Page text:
We are independent & ad-supported. We may earn a commission for purchases made through our links.

Advertiser Disclosure

Our website is an independent, advertising-supported platform. We provide our content free of charge to our readers, and to keep it that way, we rely on revenue generated through advertisements and affiliate partnerships. This means that when you click on certain links on our site and make a purchase, we may earn a commission. Learn more.

How We Make Money

We sustain our operations through affiliate commissions and advertising. If you click on an affiliate link and make a purchase, we may receive a commission from the merchant at no additional cost to you. We also display advertisements on our website, which help generate revenue to support our work and keep our content free for readers. Our editorial team operates independently from our advertising and affiliate partnerships to ensure that our content remains unbiased and focused on providing you with the best information and recommendations based on thorough research and honest evaluations. To remain transparent, we’ve provided a list of our current affiliate partners here.

What is Safety Equipment?

Mary Elizabeth
By
Updated May 17, 2024
Our promise to you
About Mechanics is dedicated to creating trustworthy, high-quality content that always prioritizes transparency, integrity, and inclusivity above all else. Our ensure that our content creation and review process includes rigorous fact-checking, evidence-based, and continual updates to ensure accuracy and reliability.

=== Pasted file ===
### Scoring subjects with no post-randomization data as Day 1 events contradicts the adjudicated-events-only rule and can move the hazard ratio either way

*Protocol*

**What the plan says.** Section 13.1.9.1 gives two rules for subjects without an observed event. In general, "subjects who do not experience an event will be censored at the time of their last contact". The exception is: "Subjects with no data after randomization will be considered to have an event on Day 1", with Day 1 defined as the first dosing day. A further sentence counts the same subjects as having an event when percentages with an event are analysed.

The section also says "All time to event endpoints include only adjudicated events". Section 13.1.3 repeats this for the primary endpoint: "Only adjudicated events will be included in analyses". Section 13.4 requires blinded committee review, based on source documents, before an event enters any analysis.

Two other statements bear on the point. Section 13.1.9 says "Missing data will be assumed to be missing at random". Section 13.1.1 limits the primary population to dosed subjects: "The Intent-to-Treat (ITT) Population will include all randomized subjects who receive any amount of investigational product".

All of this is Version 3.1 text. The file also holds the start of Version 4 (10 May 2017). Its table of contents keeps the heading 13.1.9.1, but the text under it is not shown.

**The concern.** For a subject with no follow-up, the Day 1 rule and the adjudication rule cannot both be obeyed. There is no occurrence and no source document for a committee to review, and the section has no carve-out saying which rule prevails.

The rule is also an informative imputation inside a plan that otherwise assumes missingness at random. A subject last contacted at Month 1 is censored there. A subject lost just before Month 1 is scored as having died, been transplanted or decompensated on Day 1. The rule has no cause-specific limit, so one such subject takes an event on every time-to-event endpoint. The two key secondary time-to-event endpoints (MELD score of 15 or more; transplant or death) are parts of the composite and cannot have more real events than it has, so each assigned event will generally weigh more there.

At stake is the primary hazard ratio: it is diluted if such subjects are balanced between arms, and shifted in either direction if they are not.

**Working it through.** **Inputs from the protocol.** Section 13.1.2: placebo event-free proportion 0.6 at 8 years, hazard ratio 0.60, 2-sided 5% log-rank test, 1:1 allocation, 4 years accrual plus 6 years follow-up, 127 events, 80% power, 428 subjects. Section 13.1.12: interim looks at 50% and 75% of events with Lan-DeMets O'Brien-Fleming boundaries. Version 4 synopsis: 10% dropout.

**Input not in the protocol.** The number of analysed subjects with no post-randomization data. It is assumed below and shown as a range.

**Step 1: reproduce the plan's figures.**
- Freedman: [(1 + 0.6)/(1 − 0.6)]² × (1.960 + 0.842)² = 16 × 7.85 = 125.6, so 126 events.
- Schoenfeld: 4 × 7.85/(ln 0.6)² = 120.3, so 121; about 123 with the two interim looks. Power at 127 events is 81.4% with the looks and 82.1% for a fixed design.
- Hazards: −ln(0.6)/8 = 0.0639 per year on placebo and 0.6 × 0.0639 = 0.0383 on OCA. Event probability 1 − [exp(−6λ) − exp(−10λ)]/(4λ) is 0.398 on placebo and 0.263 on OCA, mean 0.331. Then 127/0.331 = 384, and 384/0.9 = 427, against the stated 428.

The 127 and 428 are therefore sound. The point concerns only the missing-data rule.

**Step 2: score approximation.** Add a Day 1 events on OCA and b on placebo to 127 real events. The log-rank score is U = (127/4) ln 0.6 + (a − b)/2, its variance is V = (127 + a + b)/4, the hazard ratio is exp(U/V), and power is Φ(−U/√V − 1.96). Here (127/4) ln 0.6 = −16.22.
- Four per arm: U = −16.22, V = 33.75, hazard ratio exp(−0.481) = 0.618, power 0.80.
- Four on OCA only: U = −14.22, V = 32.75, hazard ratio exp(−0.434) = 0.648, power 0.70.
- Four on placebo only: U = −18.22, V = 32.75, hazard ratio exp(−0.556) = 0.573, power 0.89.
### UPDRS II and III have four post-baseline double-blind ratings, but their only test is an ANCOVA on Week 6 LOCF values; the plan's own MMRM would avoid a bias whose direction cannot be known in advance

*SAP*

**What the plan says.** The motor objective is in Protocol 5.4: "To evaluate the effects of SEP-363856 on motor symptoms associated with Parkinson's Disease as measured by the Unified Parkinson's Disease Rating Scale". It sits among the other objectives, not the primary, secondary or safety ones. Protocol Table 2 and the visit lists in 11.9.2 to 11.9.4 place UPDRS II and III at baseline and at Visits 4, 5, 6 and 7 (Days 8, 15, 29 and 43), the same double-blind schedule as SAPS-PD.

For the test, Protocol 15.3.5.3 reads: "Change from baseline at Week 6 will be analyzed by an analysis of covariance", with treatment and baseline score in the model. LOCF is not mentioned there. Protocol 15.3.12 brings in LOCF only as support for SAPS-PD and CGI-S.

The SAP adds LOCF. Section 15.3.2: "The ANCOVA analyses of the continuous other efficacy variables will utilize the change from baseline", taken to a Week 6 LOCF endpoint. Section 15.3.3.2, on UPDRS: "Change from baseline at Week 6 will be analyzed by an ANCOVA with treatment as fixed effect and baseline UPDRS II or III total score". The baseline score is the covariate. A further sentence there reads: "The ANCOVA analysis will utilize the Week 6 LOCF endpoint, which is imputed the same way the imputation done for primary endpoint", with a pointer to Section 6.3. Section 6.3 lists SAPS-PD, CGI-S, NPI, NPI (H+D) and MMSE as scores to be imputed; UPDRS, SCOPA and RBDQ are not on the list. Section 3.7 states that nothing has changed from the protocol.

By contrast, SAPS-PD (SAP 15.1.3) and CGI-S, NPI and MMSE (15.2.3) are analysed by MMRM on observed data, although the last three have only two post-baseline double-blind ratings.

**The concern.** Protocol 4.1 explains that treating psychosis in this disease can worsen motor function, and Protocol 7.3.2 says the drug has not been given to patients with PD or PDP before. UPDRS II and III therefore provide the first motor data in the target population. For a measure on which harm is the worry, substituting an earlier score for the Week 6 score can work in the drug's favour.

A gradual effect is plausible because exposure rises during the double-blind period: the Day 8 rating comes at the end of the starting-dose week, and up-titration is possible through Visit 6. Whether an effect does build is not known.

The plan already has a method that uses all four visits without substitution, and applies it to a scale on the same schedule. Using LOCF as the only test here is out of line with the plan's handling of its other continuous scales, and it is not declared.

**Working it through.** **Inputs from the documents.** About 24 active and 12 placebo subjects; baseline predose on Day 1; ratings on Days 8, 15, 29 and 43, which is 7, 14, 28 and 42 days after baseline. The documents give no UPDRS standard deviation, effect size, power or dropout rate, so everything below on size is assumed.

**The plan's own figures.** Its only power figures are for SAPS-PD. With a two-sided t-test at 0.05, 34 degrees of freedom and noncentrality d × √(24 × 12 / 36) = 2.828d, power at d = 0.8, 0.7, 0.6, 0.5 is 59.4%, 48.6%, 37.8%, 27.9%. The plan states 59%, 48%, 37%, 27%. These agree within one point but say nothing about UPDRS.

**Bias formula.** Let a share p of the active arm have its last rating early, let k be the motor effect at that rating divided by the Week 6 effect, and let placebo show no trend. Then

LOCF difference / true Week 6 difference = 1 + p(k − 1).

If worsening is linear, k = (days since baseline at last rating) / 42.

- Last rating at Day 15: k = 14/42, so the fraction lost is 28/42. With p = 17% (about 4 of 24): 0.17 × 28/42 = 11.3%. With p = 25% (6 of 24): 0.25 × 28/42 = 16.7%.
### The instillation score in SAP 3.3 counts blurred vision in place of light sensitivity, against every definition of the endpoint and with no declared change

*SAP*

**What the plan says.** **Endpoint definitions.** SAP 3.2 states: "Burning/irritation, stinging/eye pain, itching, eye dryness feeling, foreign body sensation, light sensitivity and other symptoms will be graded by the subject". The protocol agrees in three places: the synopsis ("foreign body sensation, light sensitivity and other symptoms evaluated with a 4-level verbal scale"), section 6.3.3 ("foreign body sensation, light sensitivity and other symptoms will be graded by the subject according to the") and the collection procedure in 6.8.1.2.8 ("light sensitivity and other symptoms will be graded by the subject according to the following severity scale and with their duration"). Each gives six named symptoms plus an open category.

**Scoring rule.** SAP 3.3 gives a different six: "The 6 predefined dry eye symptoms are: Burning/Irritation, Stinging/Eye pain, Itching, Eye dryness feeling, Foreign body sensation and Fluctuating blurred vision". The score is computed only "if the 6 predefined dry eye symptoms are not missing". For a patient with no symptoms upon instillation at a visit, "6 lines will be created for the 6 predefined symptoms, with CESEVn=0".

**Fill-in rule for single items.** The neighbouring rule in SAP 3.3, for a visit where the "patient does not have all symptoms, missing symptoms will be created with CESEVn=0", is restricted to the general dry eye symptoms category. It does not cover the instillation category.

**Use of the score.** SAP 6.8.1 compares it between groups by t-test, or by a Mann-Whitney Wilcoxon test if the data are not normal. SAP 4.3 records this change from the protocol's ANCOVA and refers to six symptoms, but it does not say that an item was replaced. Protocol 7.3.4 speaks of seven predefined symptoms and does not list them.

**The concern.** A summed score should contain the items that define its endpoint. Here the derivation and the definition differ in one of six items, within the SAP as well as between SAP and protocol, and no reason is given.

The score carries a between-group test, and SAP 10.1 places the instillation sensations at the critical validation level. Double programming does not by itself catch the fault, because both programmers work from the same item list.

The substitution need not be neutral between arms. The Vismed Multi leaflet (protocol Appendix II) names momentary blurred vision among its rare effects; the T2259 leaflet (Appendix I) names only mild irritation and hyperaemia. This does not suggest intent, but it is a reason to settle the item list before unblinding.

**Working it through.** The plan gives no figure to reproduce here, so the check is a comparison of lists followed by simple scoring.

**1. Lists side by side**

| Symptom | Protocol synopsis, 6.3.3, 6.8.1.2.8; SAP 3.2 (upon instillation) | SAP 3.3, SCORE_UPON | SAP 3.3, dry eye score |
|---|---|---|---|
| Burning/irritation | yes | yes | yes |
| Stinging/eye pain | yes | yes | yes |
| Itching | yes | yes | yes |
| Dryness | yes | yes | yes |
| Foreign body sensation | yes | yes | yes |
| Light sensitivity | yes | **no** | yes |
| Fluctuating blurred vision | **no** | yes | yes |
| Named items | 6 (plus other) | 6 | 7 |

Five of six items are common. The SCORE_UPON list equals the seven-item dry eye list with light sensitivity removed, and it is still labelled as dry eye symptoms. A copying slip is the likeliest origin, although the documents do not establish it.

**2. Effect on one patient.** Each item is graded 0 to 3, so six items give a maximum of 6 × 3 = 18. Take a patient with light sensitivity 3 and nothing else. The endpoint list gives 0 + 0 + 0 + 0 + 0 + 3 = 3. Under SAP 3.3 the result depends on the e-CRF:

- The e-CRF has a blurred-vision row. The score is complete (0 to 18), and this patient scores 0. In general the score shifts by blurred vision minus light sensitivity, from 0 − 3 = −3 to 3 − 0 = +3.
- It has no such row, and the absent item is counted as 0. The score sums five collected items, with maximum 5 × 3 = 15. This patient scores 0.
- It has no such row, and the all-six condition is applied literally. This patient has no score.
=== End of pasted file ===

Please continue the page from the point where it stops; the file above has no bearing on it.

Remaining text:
Our Promise to you

Founded in 2002, our company has been a trusted resource for readers seeking informative and engaging content. Our dedication to quality remains unwavering—and will never change. We follow a strict editorial policy, ensuring that our content is authored by highly qualified professionals and edited by subject matter experts. This guarantees that everything we publish is objective, accurate, and trustworthy.

Over the years, we've refined our approach to cover a wide range of topics, providing readers with reliable and practical advice to enhance their knowledge and skills. That's why millions of readers turn to us each year. Join us in celebrating the joy of learning, guided by standards you can trust.

Editorial Standards

At About Mechanics, we are committed to creating content that you can trust. Our editorial process is designed to ensure that every piece of content we publish is accurate, reliable, and informative.

Our team of experienced writers and editors follows a strict set of guidelines to ensure the highest quality content. We conduct thorough research, fact-check all information, and rely on credible sources to back up our claims. Our content is reviewed by subject matter experts to ensure accuracy and clarity.

We believe in transparency and maintain editorial independence from our advertisers. Our team does not receive direct compensation from advertisers, allowing us to create unbiased content that prioritizes your interests.

While to a layperson the term safety equipment might seem to include certain items that assist with safety but not include others, which might be considered clothing, devices, or tools, rather than equipment; to those responsible for the quality and standards of such equipment, it includes equipment proper, along with apparel, headgear, footgear, first aid materials, devices, and tools. In addition, the layperson might assume that this equipment is protective gear for dangerous professions, when in fact, the bicycle helmet you or your child wears is considered safety equipment right along with items used by firefighters, hazardous materials (hazmat) teams, and search and rescue personnel.